Climate Change, Literature and the Non-Human Agency: An Analysis of Amitav Ghosh’s Select Works

Authors

Keywords:

Climate Change, Anthropocene, Literature, Non-human Agency, Aimtav Ghosh

Abstract

Aims: The paper titled "Climate Change, Literature, and Non-human Agency: An Analysis of Amitav Ghosh's Selected Works" aims to explore Ghosh's viewpoints on Climate Change and its effects on both humans and non-humans, while also investigating the contribution of literature in tackling this global issue.

Methodology and Approaches: The study is grounded in qualitative research, delving into examining three literary pieces by Amitav Ghosh. Drawing heavily from the author's seminal theoretical work, "The Great Derangement: Climate Change and the Unthinkable," the paper also scrutinizes his two other fictional narratives, specifically "The Gun Island" and "The Living Mountain."

Outcome: Ghosh criticizes the Western canonical literature for ignoring climate change in their works and waging war against Nature. He believes that to mitigate the risks of climate change and save our planet from its disastrous effects, humans must return to Nature. Ghosh thinks returning to nature is the ultimate solution for today’s planetary crisis.

Conclusion and Suggestions: Ghosh like many other activists believes that climate change is human-induced. He blames the modernist writers for ignoring the earth and promoting industrialism, and considers them "complicit in the great derangement." His works tell the stories of human and non-human predicaments due to climate disruptions and ecological degradation. His recent books, like Gun Island, and The Living Mountain depict the unfavorable conditions of non-humans like trees, mountains, snakes, dolphins, crabs, spiders, and other such entities as a result of climate change.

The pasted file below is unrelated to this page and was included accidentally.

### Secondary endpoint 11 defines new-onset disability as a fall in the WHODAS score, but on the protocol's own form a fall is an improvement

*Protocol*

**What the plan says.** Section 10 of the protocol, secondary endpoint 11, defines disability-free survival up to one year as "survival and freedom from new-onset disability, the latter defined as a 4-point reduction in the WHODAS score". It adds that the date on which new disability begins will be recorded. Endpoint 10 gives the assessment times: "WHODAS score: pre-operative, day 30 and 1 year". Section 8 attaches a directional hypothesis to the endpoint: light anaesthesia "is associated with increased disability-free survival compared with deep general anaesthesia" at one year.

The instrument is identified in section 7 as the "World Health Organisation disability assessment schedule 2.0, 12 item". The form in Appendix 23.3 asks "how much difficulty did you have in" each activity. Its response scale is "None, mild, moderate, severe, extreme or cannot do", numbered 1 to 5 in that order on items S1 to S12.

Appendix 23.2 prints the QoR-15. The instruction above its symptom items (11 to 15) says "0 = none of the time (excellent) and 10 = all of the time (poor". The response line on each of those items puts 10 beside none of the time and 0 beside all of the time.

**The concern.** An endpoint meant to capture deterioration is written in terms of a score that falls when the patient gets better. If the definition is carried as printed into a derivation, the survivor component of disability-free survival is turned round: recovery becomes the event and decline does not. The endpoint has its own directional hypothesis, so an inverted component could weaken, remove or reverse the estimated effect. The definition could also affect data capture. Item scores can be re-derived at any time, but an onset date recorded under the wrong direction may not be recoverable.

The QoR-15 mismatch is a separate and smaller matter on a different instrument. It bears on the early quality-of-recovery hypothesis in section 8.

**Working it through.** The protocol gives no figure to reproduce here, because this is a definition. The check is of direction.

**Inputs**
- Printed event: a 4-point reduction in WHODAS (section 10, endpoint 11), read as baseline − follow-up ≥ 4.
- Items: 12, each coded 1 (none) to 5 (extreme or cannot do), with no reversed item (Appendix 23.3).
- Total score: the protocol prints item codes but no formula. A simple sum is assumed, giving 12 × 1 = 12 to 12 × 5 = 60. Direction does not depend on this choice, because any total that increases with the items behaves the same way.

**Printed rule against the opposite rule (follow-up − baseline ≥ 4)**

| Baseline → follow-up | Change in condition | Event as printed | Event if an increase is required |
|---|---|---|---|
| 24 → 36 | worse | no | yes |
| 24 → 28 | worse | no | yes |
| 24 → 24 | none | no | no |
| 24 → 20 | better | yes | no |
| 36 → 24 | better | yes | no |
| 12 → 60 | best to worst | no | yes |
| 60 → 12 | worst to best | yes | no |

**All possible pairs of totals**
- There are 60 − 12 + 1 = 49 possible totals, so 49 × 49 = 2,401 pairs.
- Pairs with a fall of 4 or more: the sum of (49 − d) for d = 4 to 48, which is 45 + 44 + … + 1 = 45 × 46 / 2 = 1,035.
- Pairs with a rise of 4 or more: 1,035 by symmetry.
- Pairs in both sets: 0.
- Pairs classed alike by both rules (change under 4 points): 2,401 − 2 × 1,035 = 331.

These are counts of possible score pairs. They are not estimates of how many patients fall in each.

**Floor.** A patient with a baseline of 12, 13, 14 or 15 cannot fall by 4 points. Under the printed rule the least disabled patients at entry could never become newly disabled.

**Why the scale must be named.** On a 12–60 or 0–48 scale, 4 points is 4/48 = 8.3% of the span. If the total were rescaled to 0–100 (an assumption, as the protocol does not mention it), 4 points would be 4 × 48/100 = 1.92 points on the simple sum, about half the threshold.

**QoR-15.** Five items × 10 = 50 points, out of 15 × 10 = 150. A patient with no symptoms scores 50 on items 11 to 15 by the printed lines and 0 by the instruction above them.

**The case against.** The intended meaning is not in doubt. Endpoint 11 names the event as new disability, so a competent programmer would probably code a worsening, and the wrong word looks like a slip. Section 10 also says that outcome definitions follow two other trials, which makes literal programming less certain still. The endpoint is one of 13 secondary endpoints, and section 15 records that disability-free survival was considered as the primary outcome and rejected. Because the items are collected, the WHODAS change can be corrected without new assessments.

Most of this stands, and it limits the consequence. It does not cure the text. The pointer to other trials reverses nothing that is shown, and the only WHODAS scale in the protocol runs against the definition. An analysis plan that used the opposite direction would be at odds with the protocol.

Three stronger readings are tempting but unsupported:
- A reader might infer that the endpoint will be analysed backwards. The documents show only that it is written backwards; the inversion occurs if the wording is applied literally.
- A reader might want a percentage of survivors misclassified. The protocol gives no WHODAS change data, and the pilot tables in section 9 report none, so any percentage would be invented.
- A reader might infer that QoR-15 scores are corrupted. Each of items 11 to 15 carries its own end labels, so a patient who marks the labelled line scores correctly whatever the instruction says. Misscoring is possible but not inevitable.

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Author Biography

Ramesh Fayez, Research Scholar, Department of English, Aligarh Muslim University, Aligarh

Ramesh Fayez did his MA in English at Osmania University, Hyderabad, India in 2016. He is currently doing his PhD in English at Aligarh Muslim University, Aligarh city, India. He is also an assistant professor at the English Department of Kabul University, Kabul, Afghanistan. His research interests are climate change, climate fiction, post-colonial literature, South Asian literature,ecocriticism, and environmental humanities. He is particularly working on Amitav Ghosh’s select works for his PhD.

Published

30.03.2023

How to Cite

1.
Ramesh Fayez. Climate Change, Literature and the Non-Human Agency: An Analysis of Amitav Ghosh’s Select Works . SPL J. Literary Hermeneutics: Biannu. Int. J. Indep. Crit. Think [Internet]. 2023 Mar. 30 [cited 2024 Jul. 18];4(1):206-15. Available from: https://literaryherm.org/index.php/ojs/article/view/146